FIG. 7 is a schematic view of a deployed airbag; and

FIG. 8 is a schematic view of a folded airbag with a “FIG. 8” retaining string in accordance with the present invention.

DETAILED DESCRIPTION OF THE PREFERRED EMBODIMENT(S)

The present invention is a method and apparatus for support and restraint of an uninflated, folded airbag in an airbag retainer. The apparatus must sufficiently restrain the airbag in the retainer during regular vehicle operations but allow for the proper deployment of the airbag in the event of an accident. When an accident occurs, the properly deployed airbag must be fully inflated within milliseconds. Therefore, the retention device must not hinder the inflation of the airbag.

Referring FIGS. 1 and 2, and in accordance with a preferred, constructed embodiment of the instant invention, a string device 1 is preferably constructed of a length of industrial sewing string 10 tied into a loop, having a knot 12. Other materials, such as nylon or cotton, having a tensile strength that contains the bag in an uninflated condition but readily breaks upon airbag inflation pressure may also be employed to form the fiber or cord 10. An alternative string device 2, as shown in FIG. 3, is comprised of a length of industrial sewing string 20 tied into a loop, having a knot 22 and further including an additional step of twisting the string device 2 into a “FIG. 8”. This provides a second method of securing the uninflated, folded airbag 44, shown in FIGS. 5 and 6, into the proper position. FIG. 4 illustrates a combination of the loops shown in FIGS. 2 and 3. In this embodiment, the string device 3 is comprised of a string 30 which is tied into a loop, having a knot 32, further manipulated to include a “FIG. 8”.

Various uses of the string devices 1, 2, and 3 are shown in FIGS. 1 and 5, 6 and 8. FIG. 5 illustrates an airbag assembly 4 having a base unit 41 with two securing studs 46 protruding therefrom. A string device 1 is shown partially looped over the airbag assembly 4. One end of the string 10 is initially looped over the securing studs 46. The string 10 is then looped over the folded airbag 44 and brought back under to again loop over the securing studs 46 from the opposite direction. FIGS. 1 and 6 illustrate a completely wrapped and secured airbag assembly 4. The folded airbag 44 is secured to base 41 by the string 10 which has been installed using the above described steps.

It is essential that the retaining system permit the airbag to properly deploy. Therefore, the string device 10 must be easily broken by the deploying airbag 44. This airbag 44 deployment is depicted schematically in FIG. 6, wherein the string 10 is broken as a result of the airbag's 44 inflation.

FIG. 8 illustrates an alternative implementation of the wrapping of the string 20 around the airbag assembly 4′ in a “FIG. 8” configuration. Additionally, a combination of the loops shown in FIGS. 2 and 3 (see FIG. 4) may be used to retain the airbag 44 in the folded position.

While specific embodiments of the instant invention have been described in detail, those with ordinary skill in the art will appreciate that various modifications and alternatives to those details could be developed in light of the overall teachings of this disclosure. Accordingly, the particular arrangements disclosed are meant to be illustrative only and not limiting as to the scope of the invention, which is to be given the full breadth of the appended claims and any and all equivalents thereof.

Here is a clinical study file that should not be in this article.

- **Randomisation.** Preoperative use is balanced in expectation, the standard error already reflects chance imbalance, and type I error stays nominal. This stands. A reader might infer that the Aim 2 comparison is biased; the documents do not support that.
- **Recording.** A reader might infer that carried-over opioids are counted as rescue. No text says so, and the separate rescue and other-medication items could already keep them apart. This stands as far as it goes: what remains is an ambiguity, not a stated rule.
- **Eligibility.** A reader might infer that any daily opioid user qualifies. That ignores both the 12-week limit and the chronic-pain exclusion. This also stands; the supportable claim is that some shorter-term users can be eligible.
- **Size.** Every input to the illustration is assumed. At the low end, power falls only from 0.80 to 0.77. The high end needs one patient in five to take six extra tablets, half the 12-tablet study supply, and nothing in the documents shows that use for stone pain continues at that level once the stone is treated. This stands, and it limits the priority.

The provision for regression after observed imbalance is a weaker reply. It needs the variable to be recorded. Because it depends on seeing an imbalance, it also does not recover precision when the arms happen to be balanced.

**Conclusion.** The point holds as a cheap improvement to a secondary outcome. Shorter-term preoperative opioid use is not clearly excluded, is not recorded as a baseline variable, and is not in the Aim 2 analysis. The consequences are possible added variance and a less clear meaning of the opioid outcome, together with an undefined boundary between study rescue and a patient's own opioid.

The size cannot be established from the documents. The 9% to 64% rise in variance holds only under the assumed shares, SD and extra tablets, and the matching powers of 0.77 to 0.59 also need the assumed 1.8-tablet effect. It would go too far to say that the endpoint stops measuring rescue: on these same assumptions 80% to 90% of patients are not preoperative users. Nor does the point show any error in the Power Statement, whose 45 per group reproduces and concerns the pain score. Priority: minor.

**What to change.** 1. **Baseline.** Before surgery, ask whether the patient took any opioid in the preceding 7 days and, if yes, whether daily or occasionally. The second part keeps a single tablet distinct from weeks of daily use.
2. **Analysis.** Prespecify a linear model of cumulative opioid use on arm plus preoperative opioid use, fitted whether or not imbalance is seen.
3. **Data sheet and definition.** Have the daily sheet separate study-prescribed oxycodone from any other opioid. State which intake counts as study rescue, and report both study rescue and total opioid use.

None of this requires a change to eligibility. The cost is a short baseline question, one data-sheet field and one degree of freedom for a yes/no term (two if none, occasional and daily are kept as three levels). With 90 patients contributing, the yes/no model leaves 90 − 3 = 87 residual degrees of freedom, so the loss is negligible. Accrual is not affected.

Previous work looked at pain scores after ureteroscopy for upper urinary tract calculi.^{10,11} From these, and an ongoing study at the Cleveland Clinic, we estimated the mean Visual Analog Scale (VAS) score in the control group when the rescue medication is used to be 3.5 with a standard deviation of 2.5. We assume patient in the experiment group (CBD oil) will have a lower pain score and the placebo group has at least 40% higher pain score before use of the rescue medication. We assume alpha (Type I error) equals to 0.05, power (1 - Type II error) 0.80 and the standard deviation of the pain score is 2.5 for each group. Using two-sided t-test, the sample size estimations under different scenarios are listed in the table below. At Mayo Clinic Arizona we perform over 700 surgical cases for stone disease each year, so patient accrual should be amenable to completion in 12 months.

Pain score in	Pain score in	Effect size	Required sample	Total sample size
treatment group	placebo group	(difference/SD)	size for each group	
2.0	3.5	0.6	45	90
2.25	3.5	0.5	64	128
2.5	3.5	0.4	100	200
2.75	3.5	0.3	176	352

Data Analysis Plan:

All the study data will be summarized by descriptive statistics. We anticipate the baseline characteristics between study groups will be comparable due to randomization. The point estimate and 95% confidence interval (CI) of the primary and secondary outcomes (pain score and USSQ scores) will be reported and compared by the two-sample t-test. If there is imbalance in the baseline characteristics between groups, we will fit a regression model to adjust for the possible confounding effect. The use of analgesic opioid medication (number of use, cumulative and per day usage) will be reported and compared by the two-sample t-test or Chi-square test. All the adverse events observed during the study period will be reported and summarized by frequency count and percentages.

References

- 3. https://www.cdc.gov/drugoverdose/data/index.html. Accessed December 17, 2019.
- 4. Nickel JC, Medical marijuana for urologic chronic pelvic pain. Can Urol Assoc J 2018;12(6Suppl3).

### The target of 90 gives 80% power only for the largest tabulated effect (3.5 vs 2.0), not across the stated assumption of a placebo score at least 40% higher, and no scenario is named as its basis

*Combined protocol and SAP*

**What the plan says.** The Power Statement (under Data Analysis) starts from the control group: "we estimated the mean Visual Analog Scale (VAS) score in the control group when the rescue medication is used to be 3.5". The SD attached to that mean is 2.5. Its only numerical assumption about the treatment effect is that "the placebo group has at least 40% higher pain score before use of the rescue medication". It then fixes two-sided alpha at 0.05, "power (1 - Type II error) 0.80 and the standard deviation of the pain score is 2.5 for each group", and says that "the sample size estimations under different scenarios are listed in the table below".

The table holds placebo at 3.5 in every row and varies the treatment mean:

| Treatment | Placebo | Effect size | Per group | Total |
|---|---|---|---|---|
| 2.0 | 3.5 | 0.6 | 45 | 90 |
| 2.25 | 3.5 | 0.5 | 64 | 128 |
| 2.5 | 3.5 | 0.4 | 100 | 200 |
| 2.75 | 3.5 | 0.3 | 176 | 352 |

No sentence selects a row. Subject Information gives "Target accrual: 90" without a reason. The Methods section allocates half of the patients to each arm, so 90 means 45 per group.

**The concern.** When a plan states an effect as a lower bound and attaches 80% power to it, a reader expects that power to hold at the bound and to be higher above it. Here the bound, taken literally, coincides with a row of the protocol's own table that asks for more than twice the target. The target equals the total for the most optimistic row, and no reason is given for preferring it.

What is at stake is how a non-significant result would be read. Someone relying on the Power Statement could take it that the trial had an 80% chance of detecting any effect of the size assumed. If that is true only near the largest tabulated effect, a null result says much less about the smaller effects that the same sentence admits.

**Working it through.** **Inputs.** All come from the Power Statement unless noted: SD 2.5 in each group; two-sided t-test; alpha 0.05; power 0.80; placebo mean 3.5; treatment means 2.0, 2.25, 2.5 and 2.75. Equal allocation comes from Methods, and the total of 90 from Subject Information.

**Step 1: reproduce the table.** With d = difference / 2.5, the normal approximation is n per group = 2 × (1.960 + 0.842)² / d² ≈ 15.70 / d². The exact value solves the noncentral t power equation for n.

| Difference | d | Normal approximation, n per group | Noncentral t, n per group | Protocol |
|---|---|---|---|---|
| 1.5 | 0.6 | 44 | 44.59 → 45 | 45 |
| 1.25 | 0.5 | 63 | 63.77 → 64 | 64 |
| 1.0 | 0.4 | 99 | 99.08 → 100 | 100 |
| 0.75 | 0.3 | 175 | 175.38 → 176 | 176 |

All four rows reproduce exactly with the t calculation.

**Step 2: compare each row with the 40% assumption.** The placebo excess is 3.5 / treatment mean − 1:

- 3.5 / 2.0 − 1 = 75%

Patent Citations
Cited PatentFiling datePublication dateApplicantTitle
US5562301 *Apr 25, 1994Oct 8, 1996Trw Repa GmbhAssembly for mounting an air bag cover and inflator to a steering wheel
US5588667 *Sep 30, 1994Dec 31, 1996Trw Vehicle Safety Systems Inc.Vehicle occupant restraint apparatus and method of assembly
US5626358 *Jan 11, 1996May 6, 1997Morton International, Inc.Airbag cushion assembly with horn switch pocket
US5865466 *Jun 23, 1997Feb 2, 1999Toyoda Gosei Co., Ltd.Air bag device
US6070904 *Aug 20, 1996Jun 6, 2000Toyo Tire & Rubber Co., Ltd.Air bag device with breakable retainer strap
US6206409 *Aug 25, 1998Mar 27, 2001Denso CorporationAir bag system
US20020020995 *Mar 27, 2001Feb 21, 2002Kazuhiro AbeAirbag device with shape-maintaining member
US20020089154 *Dec 14, 2001Jul 11, 2002Toyoda Gosei Co., Ltd.Airbag and its wrapping method
JPH02175353A * Title not available
JPH03136946A * Title not available
Referenced by
Citing PatentFiling datePublication dateApplicantTitle
US7125037 *Oct 21, 2003Oct 24, 2006Autoliv Asp, Inc.Inflatable cushion retention system
US7261316Dec 22, 2006Aug 28, 2007Key Safety Systems, Inc.Side curtain airbag assembly
Classifications
U.S. Classification280/743.2, 280/728.2
International ClassificationB60R21/16, B60R21/20
Cooperative ClassificationB60R21/20, B60R21/201
European ClassificationB60R21/201, B60R21/20
Legal Events
DateCodeEventDescription
Apr 24, 2012FPExpired due to failure to pay maintenance fee
Effective date: 20120302
Mar 2, 2012LAPSLapse for failure to pay maintenance fees
Oct 17, 2011REMIMaintenance fee reminder mailed
Aug 24, 2007FPAYFee payment
Year of fee payment: 4
Jul 20, 2004CCCertificate of correction
Apr 24, 2003ASAssignment
Owner name: TAKATA RESTRAINT SYSTEMS, INC., MICHIGAN
Free format text: ASSIGNMENT OF ASSIGNORS INTEREST;ASSIGNOR:HEATH, DANIEL A.;REEL/FRAME:013989/0253
Effective date: 20020315
Owner name: TAKATA RESTRAINT SYSTEMS, INC. 2500 TAKATA DRIVEAU
Owner name: TAKATA RESTRAINT SYSTEMS, INC. 2500 TAKATA DRIVEAU
Free format text: ASSIGNMENT OF ASSIGNORS INTEREST;ASSIGNOR:HEATH, DANIEL A.;REEL/FRAME:013989/0253
Effective date: 20020315